How to cite this article: JP Staff Writer, “The Social Jesus: Beyond an Individualist Reading of the Capernaum Synagogue Incident,” Jerusalem Perspective (2023) [https://www.jerusalemperspective.com/27611/].
Readers of the New Testament Gospels who have inherited the modern individualist mindset often miss important social dynamics at play in the stories about Jesus. When Jesus healed the sick, proclaimed forgiveness to sinners, and expelled demons, he did so within a social context and not merely on an individual, one-on-one basis. Jesus’ message and his miracles had an effect on the entire community, not just on the individuals immediately involved. Removing our individualist blinders can help us more fully appreciate what is going on in the Gospel accounts and can help us understand why the drama unfolds the way it does. Reading the Gospels from a social perspective can also make sense of unusual or disturbing details that are typically ignored or overlooked because they do not fit into an individualist frame of reference.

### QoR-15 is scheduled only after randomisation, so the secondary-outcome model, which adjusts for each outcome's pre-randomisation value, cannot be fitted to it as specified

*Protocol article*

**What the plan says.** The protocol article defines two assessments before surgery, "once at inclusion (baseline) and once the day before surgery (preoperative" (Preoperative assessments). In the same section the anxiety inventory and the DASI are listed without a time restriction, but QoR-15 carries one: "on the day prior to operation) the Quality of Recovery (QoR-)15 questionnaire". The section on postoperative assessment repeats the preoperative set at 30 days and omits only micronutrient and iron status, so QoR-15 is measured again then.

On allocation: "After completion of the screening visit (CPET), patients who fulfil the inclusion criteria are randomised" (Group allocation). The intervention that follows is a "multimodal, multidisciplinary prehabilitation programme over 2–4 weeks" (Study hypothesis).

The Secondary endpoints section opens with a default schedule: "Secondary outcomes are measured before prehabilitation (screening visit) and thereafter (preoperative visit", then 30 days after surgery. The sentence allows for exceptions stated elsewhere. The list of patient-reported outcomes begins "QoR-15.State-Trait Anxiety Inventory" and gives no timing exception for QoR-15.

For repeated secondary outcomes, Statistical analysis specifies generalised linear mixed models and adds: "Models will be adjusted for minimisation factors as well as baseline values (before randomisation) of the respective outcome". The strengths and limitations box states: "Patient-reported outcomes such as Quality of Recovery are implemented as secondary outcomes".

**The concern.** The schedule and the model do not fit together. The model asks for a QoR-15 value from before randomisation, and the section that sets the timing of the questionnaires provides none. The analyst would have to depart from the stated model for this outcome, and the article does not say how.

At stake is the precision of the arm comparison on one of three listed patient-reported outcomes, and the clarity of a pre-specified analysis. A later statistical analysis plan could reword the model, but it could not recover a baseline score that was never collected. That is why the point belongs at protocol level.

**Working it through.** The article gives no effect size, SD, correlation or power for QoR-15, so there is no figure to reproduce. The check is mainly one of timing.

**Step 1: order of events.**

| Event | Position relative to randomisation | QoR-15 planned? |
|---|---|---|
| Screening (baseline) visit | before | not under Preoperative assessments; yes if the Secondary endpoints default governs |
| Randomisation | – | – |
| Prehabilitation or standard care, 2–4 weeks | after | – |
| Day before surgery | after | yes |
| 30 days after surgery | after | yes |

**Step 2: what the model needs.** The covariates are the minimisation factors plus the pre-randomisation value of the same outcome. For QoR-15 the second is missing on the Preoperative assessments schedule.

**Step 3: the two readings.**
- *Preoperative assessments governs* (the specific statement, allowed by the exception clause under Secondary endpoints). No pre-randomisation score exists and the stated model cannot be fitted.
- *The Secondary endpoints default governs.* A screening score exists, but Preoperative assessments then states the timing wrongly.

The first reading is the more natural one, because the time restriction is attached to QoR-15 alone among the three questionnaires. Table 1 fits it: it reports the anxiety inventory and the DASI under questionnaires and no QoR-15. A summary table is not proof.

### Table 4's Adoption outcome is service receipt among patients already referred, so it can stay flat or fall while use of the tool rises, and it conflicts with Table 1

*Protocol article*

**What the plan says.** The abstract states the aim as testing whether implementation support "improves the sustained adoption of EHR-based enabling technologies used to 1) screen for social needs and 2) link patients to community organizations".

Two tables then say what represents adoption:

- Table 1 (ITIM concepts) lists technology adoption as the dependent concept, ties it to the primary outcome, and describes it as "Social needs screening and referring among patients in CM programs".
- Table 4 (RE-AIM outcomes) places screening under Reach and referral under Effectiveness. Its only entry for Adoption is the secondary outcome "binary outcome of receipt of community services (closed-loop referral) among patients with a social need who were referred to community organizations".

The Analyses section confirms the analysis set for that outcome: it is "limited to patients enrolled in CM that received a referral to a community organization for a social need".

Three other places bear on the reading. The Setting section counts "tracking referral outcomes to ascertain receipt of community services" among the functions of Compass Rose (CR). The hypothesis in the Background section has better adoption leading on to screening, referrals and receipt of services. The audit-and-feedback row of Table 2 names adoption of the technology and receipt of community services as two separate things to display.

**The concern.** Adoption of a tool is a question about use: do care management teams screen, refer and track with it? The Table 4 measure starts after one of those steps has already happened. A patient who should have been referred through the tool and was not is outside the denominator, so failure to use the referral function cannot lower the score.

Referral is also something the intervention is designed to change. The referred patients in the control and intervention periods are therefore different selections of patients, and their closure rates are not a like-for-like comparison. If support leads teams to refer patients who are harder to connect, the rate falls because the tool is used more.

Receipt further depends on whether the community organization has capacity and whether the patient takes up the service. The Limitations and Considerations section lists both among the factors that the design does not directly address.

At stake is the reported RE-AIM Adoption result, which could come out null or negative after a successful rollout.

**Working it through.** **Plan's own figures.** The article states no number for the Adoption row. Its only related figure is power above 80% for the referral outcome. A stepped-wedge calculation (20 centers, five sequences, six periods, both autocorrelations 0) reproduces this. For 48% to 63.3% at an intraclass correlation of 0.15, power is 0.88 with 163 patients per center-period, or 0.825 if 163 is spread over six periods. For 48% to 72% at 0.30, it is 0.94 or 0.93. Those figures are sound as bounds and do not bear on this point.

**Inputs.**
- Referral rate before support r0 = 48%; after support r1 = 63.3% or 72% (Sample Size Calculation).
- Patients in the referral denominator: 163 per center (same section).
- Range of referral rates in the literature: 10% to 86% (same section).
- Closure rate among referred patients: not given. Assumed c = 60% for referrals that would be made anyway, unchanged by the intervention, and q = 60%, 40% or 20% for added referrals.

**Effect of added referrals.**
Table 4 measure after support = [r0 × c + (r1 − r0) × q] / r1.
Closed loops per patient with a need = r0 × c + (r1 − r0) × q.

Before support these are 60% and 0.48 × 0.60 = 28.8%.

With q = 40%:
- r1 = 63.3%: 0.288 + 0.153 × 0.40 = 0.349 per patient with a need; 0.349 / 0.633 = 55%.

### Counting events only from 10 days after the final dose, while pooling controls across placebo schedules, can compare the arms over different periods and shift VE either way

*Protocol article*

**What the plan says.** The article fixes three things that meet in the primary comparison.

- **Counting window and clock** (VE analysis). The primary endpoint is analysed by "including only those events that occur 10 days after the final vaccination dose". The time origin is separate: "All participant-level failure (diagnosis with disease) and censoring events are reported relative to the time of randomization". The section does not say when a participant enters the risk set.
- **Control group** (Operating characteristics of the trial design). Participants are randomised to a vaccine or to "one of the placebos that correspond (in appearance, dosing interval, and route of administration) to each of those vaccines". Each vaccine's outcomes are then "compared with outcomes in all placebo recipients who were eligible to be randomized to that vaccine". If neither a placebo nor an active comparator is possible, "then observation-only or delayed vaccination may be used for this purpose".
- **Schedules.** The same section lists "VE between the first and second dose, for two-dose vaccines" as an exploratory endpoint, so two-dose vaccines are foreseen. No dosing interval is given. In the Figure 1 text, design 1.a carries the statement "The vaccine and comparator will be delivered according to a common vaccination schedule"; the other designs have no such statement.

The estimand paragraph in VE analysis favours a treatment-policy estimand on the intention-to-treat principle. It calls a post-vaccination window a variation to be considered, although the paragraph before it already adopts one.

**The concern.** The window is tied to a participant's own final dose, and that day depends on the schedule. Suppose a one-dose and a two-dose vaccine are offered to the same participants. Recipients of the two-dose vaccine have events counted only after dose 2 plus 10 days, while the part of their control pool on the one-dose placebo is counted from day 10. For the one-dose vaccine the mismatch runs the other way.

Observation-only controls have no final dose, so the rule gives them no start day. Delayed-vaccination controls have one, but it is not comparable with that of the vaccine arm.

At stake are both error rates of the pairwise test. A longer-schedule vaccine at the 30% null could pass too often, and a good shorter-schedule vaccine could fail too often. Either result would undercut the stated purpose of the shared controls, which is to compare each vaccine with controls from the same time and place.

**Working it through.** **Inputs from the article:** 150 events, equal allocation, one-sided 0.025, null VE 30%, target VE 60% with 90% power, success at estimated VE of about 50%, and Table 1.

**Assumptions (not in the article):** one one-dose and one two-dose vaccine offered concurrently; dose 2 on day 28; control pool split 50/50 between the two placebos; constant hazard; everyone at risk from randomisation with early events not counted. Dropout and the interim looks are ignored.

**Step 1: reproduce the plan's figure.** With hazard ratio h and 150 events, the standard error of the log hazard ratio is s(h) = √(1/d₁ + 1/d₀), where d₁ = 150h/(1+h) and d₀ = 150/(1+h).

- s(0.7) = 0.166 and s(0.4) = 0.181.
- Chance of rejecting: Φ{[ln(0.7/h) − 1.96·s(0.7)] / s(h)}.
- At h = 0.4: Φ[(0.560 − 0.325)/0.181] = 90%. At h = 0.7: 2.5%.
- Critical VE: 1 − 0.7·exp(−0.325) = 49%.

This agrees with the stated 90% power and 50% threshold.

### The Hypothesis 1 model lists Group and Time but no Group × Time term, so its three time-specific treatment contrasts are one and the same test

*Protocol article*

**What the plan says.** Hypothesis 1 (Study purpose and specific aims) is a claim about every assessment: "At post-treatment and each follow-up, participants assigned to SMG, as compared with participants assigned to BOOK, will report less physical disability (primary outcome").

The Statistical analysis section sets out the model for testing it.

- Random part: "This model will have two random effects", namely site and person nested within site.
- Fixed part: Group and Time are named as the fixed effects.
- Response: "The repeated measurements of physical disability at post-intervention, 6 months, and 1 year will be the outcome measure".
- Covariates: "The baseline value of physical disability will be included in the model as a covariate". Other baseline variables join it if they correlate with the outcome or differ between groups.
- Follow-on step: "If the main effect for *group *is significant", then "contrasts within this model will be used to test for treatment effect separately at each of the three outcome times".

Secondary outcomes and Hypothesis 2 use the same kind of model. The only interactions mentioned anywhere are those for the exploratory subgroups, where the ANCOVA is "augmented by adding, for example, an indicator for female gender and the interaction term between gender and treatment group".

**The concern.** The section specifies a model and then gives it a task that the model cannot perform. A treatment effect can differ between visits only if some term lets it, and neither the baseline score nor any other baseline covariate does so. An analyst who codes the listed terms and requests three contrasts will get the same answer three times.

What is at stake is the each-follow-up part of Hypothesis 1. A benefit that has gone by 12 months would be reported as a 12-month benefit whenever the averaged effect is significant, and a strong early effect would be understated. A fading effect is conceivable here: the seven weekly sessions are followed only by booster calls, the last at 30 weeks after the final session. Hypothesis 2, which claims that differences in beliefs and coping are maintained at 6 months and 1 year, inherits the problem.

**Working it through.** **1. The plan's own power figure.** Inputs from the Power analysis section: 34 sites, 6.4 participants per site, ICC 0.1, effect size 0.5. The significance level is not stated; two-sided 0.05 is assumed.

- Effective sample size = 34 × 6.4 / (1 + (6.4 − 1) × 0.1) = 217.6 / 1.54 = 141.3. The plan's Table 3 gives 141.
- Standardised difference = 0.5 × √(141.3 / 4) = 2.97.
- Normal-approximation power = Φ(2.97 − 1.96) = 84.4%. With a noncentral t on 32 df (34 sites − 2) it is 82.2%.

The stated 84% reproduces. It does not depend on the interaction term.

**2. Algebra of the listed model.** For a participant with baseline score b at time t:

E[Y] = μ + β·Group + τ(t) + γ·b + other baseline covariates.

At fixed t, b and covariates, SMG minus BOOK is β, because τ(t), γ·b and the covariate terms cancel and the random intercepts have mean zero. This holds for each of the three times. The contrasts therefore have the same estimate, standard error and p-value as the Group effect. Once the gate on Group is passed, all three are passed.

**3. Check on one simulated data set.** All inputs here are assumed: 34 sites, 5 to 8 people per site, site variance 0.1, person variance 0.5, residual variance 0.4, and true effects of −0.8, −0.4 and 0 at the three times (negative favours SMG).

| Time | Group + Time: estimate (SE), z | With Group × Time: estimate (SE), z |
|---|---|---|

To demonstrate the usefulness of a social approach to the Gospel narratives we will take a fresh look at the Capernaum Synagogue incident found in Mark 1:21-28 and Luke 4:31-37. Since the differences between these parallel accounts will not be of much importance for the purposes of our investigation, we will primarily follow Luke’s version, which, in our view, has certain features that are more authentic than the version found in Mark.
It is the social, rather than the individualist, reading of the Capernaum Synagogue incident that makes the best sense of its details and taps its full potential. In place of the anemic conception of Jesus relating only to individuals, we have begun to appreciate an understanding of the social Jesus who creates and sustains community.
For more on the Capernaum Synagogue incident, check out these JP articles:
David Flusser, “Teaching with Authority: The Development of Jesus’ Portrayal as a Teacher within the Synoptic Tradition”
Joshua N. Tilton and David N. Bivin, “Teaching in Kefar Nahum” (a segment of the LOY Commentary)